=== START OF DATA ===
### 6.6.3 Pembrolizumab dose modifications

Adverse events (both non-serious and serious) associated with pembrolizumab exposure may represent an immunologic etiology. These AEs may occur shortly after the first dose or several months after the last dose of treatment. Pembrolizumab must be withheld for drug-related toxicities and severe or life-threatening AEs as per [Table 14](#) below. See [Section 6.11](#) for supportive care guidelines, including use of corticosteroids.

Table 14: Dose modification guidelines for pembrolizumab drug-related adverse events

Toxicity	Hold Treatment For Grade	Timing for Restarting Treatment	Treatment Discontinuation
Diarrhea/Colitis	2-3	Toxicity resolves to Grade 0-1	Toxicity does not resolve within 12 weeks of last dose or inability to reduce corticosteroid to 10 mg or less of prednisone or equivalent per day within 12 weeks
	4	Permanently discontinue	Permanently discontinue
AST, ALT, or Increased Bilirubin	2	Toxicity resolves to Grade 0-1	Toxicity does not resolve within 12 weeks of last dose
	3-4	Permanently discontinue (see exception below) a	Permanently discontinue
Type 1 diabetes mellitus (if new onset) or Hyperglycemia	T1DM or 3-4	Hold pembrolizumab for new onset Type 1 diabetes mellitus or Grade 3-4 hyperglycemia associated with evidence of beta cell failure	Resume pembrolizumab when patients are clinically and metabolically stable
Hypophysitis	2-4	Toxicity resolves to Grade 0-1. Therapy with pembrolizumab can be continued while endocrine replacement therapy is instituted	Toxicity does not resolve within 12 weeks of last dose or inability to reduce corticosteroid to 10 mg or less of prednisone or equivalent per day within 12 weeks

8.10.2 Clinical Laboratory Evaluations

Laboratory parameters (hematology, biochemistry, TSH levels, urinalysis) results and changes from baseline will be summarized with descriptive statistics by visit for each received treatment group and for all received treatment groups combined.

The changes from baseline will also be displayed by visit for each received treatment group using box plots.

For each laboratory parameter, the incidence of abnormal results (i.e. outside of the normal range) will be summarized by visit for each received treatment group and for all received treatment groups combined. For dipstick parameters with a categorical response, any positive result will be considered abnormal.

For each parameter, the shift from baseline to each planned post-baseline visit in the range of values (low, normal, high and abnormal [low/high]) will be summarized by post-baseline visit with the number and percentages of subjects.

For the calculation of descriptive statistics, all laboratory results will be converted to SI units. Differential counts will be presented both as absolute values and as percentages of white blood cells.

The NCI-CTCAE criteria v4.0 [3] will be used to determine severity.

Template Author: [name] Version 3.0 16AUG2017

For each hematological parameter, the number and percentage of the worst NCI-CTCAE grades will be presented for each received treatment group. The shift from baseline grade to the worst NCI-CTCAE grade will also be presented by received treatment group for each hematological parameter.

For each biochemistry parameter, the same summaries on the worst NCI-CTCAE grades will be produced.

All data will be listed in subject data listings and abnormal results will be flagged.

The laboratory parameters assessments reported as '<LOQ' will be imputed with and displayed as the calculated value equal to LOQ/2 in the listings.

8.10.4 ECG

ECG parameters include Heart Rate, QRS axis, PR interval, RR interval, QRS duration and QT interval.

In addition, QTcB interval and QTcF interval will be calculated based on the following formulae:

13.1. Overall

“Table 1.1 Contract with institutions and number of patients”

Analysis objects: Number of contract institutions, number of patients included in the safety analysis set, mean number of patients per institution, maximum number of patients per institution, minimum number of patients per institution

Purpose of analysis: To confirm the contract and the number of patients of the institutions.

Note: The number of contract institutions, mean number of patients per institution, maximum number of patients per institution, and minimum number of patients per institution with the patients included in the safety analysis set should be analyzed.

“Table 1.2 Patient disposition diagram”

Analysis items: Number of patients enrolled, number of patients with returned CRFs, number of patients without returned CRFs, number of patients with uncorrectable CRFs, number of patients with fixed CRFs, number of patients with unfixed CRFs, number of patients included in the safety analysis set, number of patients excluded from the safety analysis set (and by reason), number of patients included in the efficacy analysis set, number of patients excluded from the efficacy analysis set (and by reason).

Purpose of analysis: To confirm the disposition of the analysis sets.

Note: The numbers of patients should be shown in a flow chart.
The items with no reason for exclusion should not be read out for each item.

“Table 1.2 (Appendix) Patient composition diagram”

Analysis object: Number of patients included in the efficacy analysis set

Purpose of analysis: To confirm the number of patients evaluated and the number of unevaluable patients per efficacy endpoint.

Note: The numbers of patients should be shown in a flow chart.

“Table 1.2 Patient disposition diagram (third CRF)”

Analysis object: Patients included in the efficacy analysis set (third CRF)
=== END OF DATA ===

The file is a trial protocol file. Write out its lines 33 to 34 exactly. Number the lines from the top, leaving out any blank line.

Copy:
Purpose of analysis: To confirm the disposition of the analysis sets.

Note: The numbers of patients should be shown in a flow chart.